Thursday, November 12, 2009
There are only two things that really scare me (actually, three, but I don't see how I can eloquently weave the inherently frightening nature of clowns into this post). One of them is, as I've mentioned many times before, baking from scratch. The other is making fresh pasta, which much like baking generally involves making a dough, albeit a significantly more fickle one. While with baking you're generally safe sticking to a recipe and carefully measuring out your ingredients, pasta making requires a careful eye and an instinct for necessary adjustments. Despite having what I'd like to think of as a keen instinct for cooking, I've always been sure I'd never posses the same talent for pasta making. Having never known the proper consistency of fresh pasta dough, I felt it was reasonable to think that I must be lacking the instinct necessary for perfecting it.
This week however, something changed. Finding that my CSA had run its course (those five months flew by!) and that I'd soon be visiting the farmer's market and grocery store with growing frequency, I decided that I should continue to save money by using what was already in my home. After all, with a fridge full of produce and a few free extras from the CSA (it's good to volunteer on the last shift!), why dole out the cash for anything from the supermarket? And so I planned a meal of fettuccine with roasted beets, beet greens and toasted walnuts, only to realize on the way home that there was no pasta in the house. I considered other options but decided to stick with my plan. I'd spent some time catching up on my food show DVRing recently and learned from Lidia's Italy that you can easily make pasta dough in the food processor, and that it happens to be her preferred method. While I was still dubious about my ability to know how I should adjust the dough, I figured that even if my fresh pasta was a disaster, at the very least it would be a good way to use up all that flour taking up space in my pantry.
It was with feigned confidence that I carefully measured out three cups of flour and briefly pulsed them in the food processor. Then with the motor running I added in the eggs, water and a bit of olive oil. I was immediately set at ease when 20 seconds in, the dough formed into a ball--a sure sign, I'd been told--that I was doing a good job and well on my way to conquering my fear. A mere 10 seconds later I was knocked off my high horse when I stopped the motor to see that a ball of dough had indeed formed, but the rest of the mixture sat pooled at the bottom of the processor bowl. First panicking and then attacking the problem with my general 'I will break you' attitude, I reminded myself that pasta making was all about playing a game of cat and mouse with the dough. If part of the mixture was pooling, that meant it was too wet and sticky (which I confirmed by poking it with my finger and spending five minutes and 3 paper towels trying to get it off). So I added in a tablespoon of flour and continued to run the machine adding flour a tablespoon at a time until the entire mixture came loose and formed a big doughy ball. I poked it one final time and found that it was still moist, but no longer sticky. I'd successfully made what appeared to be good pasta dough.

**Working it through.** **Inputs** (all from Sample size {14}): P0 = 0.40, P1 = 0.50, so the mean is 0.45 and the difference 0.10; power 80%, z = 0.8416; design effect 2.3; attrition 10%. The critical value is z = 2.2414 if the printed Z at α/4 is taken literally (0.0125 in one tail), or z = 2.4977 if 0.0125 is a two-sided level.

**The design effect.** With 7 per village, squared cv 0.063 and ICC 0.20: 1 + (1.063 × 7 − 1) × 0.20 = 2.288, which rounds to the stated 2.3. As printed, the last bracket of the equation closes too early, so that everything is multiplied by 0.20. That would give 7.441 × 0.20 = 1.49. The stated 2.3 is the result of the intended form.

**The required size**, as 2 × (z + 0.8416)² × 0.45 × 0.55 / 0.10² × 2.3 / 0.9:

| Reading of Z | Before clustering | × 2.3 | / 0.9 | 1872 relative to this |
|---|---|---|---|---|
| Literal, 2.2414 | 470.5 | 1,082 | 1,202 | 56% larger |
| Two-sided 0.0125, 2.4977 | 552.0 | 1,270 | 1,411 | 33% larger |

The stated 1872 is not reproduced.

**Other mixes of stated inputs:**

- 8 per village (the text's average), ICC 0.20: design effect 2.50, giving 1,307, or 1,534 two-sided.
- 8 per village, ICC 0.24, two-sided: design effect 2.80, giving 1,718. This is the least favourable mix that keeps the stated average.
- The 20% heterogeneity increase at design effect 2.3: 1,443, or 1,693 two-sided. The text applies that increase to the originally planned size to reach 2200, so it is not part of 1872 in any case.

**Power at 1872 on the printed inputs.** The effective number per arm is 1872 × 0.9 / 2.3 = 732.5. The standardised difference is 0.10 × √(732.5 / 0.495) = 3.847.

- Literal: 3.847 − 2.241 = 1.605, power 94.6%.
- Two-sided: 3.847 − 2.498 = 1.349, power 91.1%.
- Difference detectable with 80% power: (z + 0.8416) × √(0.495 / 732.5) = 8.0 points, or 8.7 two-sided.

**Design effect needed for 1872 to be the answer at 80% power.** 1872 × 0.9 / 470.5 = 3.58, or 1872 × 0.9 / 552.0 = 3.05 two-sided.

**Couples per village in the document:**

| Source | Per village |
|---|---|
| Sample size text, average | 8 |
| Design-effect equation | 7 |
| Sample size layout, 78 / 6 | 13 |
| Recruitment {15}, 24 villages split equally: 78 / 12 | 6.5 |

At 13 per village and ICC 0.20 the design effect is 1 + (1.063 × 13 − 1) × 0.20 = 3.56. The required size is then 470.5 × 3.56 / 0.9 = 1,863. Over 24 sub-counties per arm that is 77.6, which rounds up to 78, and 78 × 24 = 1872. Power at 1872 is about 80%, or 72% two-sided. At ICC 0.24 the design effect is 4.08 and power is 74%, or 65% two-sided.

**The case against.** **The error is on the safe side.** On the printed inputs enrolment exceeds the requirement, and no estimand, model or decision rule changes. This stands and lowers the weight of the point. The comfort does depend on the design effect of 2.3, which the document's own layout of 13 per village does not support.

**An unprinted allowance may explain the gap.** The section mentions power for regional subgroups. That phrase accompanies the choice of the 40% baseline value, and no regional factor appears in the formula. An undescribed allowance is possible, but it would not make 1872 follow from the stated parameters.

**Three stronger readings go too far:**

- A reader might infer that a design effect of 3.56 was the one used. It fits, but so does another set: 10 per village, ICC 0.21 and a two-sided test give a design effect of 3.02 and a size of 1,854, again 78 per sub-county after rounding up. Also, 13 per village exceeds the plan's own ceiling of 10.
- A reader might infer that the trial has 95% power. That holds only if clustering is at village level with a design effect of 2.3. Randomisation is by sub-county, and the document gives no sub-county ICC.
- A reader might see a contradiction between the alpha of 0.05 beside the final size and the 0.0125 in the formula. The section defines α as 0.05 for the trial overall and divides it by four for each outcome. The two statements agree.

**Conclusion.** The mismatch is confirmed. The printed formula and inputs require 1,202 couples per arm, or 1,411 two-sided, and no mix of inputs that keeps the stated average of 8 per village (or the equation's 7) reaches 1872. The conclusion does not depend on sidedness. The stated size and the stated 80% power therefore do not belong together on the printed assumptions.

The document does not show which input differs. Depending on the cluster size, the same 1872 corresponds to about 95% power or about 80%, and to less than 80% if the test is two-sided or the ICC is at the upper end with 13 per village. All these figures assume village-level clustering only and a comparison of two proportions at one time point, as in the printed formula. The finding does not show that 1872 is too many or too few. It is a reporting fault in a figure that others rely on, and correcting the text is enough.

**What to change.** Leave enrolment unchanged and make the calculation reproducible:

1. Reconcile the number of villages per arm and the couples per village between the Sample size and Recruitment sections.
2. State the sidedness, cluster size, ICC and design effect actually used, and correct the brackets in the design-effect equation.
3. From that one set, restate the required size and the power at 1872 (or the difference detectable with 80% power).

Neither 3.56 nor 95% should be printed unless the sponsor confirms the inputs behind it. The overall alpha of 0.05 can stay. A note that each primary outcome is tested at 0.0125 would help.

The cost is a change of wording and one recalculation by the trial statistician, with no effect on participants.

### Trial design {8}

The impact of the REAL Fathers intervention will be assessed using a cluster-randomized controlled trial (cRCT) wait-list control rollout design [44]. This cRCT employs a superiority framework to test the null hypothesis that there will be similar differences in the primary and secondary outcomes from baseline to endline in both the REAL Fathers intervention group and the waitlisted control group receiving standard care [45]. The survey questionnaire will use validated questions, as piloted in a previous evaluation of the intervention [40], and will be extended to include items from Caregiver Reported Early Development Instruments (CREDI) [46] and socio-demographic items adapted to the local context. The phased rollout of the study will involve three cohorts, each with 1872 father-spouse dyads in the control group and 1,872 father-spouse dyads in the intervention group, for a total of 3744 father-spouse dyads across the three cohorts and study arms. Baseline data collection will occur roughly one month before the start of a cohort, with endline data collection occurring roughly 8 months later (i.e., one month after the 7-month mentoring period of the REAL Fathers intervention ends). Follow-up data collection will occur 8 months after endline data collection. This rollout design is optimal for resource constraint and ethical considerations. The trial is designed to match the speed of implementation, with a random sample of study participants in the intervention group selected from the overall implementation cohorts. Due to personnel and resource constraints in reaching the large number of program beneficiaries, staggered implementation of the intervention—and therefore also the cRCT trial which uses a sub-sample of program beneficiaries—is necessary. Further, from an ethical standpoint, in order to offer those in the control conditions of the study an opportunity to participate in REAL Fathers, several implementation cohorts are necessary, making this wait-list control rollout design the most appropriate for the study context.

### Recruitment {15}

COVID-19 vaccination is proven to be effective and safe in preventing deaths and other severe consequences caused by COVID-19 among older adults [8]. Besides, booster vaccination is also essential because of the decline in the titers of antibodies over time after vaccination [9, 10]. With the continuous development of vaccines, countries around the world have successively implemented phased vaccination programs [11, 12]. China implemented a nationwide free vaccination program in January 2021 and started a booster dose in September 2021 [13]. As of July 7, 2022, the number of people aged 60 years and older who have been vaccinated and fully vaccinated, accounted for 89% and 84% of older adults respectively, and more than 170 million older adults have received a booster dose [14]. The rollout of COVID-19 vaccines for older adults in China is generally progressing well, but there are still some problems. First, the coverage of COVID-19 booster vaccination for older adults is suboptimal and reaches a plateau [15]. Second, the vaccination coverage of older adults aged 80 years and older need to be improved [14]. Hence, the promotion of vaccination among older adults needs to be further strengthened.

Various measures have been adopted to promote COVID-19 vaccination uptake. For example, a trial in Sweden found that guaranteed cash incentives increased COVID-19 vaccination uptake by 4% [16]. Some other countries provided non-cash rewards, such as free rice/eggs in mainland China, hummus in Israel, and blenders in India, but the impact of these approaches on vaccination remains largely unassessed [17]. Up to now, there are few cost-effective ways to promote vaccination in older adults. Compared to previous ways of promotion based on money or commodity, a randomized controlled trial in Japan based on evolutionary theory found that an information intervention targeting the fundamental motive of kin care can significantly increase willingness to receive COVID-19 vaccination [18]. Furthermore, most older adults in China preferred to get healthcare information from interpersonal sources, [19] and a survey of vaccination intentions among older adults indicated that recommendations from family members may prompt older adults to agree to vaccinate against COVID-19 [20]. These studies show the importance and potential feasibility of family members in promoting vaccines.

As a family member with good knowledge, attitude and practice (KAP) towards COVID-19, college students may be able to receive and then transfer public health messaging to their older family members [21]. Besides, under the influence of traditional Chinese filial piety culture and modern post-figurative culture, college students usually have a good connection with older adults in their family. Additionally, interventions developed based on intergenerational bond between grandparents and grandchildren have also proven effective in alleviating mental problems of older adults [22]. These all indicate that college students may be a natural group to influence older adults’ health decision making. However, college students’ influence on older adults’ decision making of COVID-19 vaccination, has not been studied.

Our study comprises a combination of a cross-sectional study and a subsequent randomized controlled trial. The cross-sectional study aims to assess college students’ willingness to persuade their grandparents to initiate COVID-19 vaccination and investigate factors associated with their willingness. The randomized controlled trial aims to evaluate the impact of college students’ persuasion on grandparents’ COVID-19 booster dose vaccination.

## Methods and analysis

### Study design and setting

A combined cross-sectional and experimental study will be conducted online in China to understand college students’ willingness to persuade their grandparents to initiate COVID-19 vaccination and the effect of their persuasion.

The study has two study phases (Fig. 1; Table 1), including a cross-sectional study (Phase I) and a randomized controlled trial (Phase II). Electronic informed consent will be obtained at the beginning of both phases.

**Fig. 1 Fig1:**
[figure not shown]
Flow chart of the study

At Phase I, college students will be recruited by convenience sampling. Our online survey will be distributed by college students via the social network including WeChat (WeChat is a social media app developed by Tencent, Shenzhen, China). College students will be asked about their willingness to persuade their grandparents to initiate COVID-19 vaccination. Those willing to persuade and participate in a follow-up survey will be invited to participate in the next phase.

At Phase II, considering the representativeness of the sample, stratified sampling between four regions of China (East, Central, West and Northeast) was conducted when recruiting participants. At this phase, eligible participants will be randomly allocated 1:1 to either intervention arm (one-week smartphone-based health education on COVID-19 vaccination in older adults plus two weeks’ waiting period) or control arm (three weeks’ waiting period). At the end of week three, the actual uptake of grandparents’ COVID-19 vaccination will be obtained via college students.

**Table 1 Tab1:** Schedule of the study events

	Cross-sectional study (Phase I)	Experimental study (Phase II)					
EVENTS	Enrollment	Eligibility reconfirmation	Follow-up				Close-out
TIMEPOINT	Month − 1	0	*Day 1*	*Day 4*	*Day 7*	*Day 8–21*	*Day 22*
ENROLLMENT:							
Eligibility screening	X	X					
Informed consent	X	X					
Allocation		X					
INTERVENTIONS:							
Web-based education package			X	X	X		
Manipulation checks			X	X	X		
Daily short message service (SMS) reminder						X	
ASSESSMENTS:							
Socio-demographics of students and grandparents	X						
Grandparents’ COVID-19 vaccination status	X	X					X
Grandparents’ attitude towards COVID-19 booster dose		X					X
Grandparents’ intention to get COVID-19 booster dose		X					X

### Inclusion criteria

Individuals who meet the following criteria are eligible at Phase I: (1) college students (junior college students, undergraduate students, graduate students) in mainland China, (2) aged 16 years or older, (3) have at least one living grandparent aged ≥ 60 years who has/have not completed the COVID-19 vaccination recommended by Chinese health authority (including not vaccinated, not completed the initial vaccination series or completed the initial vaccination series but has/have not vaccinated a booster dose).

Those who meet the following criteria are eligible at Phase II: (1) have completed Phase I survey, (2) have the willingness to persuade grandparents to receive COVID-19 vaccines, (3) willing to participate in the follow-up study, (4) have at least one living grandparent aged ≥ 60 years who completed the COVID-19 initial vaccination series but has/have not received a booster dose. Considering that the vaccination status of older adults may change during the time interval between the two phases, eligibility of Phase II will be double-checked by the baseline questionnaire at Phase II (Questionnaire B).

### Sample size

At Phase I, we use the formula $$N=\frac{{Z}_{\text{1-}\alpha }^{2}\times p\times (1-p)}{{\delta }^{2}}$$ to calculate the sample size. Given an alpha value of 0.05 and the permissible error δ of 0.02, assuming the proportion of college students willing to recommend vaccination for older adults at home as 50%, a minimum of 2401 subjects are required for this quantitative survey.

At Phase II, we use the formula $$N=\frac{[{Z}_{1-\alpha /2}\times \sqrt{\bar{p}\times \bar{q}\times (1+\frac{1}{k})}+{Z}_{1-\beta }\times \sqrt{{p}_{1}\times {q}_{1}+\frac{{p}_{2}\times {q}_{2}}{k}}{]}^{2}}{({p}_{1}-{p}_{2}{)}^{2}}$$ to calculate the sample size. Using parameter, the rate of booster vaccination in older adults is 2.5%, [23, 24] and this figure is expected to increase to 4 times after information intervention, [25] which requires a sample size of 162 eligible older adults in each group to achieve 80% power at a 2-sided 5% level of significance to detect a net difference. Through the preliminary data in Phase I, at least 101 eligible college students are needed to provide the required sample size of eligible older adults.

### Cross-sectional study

Although it felt like an eternity, the whole thing took no more than 5 minutes. What I didn't know was that even though I thought the scary part was over, rolling out the dough was actually the hard part. I ignored a tip I'd read that mentioned cutting the dough into 8ths before rolling instead of the traditional 4ths. It didn't explain why so I ignored it, but a few minutes into rolling dough through my machine it became clear that by rolling a piece of dough so large I'd wind up with a three foot long sheet that was difficult to maneuver whist also turning the handle. So despite that one unexpected bump in the road, the whole thing went rather smoothly, and I already have tips for myself and others on how to make the whole thing go even smoother next time. Here's how to make the pasta step-by-step with my tips on how to make the process easier. And if you'd like the recipe for the dish I made with the pasta, just drop me a line--I'd be happy to post it or send it along your way.
3 cups flour
3 eggs, lightly beaten
1/4 cup extra virgin olive oil
1/3 cup very cold water
1. Add flour to the bowl of a food processor and pulse 3-4 times to aerate. With the motor running, add eggs followed by the oil and cold water. Run the processor until a dough starts to form in the shape of a ball. If the dough is wet and sticky, add a tablespoon of flour and continue to process. Repeat until the dough is no longer sticky. If the dough is hard and dry, add cold water a tablespoon at a time until the dough is moist but not sticky.
2. When the dough is the right consistency, carefully remove it from the food processor and place it on a lightly floured counter top or cutting board. Knead the dough for 1-2 minutes then flatten it into a disc and wrap it tightly in cling wrap. Let it sit at room temperature for at least 30 minutes. If you'd like to freeze it for future use, leave it in your freezer for up to a month (defrost it in your fridge and let it come to room temperature before rolling it out when you finally use it).
3. Divide the dough into 8ths and carefully roll it out using a pasta machine (or pasta attachment on your stand mixer). Begin on the widest setting and continue running pasta through each setting until it is at the desired thickness for the type of noodle you'd like to make. Make sure to toss your cut noodles with a light dusting of flour to keep them from sticking to each other (skip this for stuffed pastas). It shouldn't take more than 2 minutes to cook your pasta in salted, boiling water. Enjoy!